# app2 - APPENDIX 2 MATHEMATICAL BACKGROUND A2 1 INTRODUCTION...

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APPENDIX 2 MATHEMATICAL BACKGROUND A2. 1 INTRODUCTION Mathematics is one of the outstanding accomplishments of the human mind. Its abstract models of real-life phenomena have fostered advances in every field of science and engineering. Most of computer science is based on mathematics, and this book is no exception. This appendix provides an introduction to those mathematical concepts referred to in the chapters. Some exercises are given at the end of the appendix, so that you can practice the skills while you are learning them. A2.2 FUNCTIONS AND SEQUENCES An amazing aspect of mathematics, first revealed by Whitehead and Russell [1910], is that only two basic concepts are required. Every other mathematical term can be built up from the primitives set and element . For example, an ordered pair < a , b > can be defined as a set with two elements: <a, b> = {a, {a, b}} The element a is called the first component of the ordered pair, and b is called the second component . Given two sets A and B , we can define a function f from A to B , written f: A B as a set of ordered pairs < a , b >, where a is an element of A , b is an element of B , and each element in A is the first component of exactly one ordered pair in f . Thus no two ordered pairs in a function have the same first element. The sets A and B are called the domain and co-domain , respectively. 175

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For example, f = { < -2, 4>, <-1, 1>, <0, 0>, <1, 1>, <2, 4> } defines the "square" function with domain { -2, -1, 0, 1, 2 } and co-domain { 0, 1, 2, 4 }. No two ordered pairs in the function have the same first component, but it is legal for two ordered pairs to have the same second component. For example, the pairs <-1, 1> and <1, 1> have the same second component, namely, 1. If < a , b > is an element of f , we write f(a) = b . This gives us a more familiar description of the above function: the function f is defined by f(i) = i 2 , for i in -2...2. Another name for a function is a map . This is the term used in Chapters 12, 14 and 15 to describe a collection of elements in which each element has a unique key part and a value part. There is, in effect, a function from the keys to the values, and that is why the keys must be unique. A finite sequence t is a function such that for some positive integer k , called the length of the sequence, the domain of t is the set { 0, 1, 2, ..., k-1 } . For example, the following defines a finite sequence of length 4: t(0) = "Karen" t(1) = "Don" t(2) = "Mark" t(3) = "Courtney" Because the domain of each finite sequence starts at 0, the domain is often left implicit, and we write 176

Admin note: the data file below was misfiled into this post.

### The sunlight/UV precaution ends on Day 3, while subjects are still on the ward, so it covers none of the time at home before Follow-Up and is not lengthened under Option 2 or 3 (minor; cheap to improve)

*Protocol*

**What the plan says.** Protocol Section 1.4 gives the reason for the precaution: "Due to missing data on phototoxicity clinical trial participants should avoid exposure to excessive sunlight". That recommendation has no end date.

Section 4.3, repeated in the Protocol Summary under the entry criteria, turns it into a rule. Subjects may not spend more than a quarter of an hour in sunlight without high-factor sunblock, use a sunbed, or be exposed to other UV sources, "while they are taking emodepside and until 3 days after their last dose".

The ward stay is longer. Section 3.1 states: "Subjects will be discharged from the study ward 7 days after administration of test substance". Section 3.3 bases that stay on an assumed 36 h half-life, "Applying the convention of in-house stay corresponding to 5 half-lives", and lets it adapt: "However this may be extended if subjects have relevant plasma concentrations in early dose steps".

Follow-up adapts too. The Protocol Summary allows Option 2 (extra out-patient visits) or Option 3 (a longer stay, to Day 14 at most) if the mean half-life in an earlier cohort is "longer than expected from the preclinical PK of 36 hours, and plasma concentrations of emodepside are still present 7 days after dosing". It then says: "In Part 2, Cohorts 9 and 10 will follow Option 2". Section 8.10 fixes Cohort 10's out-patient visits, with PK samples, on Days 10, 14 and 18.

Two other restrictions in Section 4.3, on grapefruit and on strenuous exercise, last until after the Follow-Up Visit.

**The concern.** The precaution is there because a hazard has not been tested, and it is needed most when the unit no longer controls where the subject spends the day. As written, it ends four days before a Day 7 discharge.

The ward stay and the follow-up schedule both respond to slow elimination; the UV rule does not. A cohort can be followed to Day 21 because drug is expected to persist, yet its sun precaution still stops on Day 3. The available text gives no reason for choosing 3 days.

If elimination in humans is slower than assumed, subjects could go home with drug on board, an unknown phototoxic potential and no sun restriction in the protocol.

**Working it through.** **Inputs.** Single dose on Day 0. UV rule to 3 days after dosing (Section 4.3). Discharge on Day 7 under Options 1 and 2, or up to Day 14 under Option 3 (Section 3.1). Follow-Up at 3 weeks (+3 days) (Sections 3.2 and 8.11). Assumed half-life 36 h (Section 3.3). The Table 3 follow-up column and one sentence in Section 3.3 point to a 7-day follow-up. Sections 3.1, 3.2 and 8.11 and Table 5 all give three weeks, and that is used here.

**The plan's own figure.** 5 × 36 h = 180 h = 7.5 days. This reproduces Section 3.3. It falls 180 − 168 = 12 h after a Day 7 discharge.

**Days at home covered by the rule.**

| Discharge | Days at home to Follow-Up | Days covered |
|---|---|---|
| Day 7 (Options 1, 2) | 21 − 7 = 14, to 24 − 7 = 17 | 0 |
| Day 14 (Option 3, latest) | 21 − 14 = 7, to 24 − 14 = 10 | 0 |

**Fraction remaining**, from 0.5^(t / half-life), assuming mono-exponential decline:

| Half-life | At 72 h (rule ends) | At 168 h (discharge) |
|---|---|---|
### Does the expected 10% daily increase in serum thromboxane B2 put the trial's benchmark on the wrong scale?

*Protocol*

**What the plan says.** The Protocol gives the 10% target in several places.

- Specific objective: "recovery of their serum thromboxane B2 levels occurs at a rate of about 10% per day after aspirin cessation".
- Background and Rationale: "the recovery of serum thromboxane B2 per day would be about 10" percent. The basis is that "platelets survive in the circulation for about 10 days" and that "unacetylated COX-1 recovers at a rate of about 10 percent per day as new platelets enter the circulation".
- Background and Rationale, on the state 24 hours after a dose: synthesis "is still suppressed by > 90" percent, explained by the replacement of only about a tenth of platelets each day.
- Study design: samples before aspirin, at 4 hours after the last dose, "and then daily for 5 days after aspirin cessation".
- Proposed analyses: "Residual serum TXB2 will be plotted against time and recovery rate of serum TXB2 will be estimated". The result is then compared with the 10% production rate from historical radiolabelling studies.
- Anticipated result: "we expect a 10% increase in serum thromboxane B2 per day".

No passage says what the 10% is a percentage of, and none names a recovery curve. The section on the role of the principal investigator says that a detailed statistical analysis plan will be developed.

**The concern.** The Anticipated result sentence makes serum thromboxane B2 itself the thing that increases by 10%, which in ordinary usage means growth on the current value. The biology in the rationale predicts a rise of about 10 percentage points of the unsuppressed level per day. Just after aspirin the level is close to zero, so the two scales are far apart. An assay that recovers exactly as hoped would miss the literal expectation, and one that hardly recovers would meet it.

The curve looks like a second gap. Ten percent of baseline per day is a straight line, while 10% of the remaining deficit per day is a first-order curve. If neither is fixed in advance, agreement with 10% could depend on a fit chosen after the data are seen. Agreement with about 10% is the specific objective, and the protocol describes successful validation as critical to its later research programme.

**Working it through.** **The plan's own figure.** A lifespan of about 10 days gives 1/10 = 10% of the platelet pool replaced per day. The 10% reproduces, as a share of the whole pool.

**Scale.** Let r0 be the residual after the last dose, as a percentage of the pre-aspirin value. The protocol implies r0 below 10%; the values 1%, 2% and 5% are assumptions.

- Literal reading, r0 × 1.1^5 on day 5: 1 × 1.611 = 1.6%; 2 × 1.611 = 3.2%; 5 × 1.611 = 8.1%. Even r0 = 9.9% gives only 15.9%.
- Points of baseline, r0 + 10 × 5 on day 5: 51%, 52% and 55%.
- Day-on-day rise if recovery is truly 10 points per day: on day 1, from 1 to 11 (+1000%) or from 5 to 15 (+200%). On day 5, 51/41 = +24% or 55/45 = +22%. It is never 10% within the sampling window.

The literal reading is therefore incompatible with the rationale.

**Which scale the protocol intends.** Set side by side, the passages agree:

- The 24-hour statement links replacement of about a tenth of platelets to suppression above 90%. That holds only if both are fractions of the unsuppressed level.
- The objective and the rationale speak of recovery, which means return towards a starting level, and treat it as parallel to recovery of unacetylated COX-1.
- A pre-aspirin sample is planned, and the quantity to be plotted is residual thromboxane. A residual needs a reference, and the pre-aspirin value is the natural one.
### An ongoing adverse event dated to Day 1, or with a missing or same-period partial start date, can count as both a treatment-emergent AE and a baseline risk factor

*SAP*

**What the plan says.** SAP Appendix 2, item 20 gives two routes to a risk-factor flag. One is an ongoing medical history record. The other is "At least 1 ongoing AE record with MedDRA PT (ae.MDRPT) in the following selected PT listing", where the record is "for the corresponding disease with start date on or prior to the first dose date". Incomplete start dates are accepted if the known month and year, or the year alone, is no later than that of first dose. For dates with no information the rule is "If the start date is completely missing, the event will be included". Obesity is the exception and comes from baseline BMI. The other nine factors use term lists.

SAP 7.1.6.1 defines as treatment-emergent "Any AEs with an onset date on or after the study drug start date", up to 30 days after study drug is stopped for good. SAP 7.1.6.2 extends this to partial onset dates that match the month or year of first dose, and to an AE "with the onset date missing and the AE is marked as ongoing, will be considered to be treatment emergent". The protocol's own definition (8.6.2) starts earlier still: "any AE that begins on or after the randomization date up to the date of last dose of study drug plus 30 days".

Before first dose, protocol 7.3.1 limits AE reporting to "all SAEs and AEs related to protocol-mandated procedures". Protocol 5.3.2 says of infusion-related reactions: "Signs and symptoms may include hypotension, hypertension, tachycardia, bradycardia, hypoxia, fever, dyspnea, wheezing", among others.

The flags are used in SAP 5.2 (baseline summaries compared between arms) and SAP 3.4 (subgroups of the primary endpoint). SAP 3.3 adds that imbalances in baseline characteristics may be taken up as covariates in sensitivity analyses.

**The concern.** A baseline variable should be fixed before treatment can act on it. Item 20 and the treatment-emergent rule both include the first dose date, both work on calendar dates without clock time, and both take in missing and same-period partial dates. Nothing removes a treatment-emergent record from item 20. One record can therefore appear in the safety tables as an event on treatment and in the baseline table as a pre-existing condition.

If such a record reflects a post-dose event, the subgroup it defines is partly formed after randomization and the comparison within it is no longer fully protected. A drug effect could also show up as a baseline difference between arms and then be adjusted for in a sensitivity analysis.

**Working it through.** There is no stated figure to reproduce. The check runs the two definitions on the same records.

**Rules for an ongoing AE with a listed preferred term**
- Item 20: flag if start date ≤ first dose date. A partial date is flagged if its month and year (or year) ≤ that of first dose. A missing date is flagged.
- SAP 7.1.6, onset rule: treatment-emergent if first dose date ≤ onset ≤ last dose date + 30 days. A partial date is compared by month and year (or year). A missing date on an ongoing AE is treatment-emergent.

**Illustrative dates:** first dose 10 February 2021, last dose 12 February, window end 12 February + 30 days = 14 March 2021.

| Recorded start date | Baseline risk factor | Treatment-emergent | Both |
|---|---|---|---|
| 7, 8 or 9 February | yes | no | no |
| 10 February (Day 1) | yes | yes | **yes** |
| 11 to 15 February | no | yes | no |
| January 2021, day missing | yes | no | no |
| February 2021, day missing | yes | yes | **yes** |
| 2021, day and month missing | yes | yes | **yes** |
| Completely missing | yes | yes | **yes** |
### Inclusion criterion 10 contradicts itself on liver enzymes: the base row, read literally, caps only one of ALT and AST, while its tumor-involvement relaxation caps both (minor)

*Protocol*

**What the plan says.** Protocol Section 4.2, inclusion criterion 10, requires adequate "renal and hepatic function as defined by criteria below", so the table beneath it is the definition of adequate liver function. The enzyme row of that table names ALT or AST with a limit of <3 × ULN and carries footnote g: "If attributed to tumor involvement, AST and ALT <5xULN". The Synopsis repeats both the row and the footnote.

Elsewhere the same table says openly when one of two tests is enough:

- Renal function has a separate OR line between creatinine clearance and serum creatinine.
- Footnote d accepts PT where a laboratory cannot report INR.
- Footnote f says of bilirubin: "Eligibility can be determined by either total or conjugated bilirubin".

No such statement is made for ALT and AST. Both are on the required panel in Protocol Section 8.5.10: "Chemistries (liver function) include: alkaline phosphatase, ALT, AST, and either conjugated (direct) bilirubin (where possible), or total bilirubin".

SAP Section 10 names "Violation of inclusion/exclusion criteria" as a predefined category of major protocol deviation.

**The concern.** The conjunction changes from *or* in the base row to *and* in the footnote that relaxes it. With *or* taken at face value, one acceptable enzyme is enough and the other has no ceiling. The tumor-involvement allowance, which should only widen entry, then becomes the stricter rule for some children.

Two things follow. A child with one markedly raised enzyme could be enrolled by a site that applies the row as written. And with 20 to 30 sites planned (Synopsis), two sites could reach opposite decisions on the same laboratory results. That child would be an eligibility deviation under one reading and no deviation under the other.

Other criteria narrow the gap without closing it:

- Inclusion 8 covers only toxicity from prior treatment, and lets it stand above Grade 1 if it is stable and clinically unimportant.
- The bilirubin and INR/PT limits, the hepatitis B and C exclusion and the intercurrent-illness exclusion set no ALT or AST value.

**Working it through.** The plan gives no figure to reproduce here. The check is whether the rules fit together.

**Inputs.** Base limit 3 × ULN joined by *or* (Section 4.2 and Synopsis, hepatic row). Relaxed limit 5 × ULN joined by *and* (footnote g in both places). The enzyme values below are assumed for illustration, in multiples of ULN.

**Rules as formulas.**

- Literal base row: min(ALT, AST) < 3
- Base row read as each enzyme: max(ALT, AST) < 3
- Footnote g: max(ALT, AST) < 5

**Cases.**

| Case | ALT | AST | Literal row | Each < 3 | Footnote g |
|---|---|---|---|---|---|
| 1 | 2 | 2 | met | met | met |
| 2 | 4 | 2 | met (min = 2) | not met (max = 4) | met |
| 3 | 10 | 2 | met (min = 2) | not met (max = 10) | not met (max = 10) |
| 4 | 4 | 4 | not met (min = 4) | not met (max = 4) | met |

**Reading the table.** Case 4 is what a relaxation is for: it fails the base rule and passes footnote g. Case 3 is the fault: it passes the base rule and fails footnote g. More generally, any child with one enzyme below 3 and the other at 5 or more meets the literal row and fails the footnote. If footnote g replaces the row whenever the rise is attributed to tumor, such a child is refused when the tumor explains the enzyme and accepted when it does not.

t = "Karen", "Don", "Mark", "Courtney" A2.3 SUMS AND PRODUCTS Mathematics entails quite a bit of symbol manipulation. For this reason, brevity is an important consideration. An example of abbreviated notation can be found in the way that sums are represented. Instead of writing x 0 + x 1 + x 2 + ... + x n-1 we can write n-1 Σ x i i=0 This expression is read as "the sum, as i goes from 0 to n-1 , of x sub i ." We say that i is the count index . A count index corresponds to a loop-control variable in a for statement. For example, the following code will store in sum the sum of components 0 through n-1 in the array x : double sum = 0.0;

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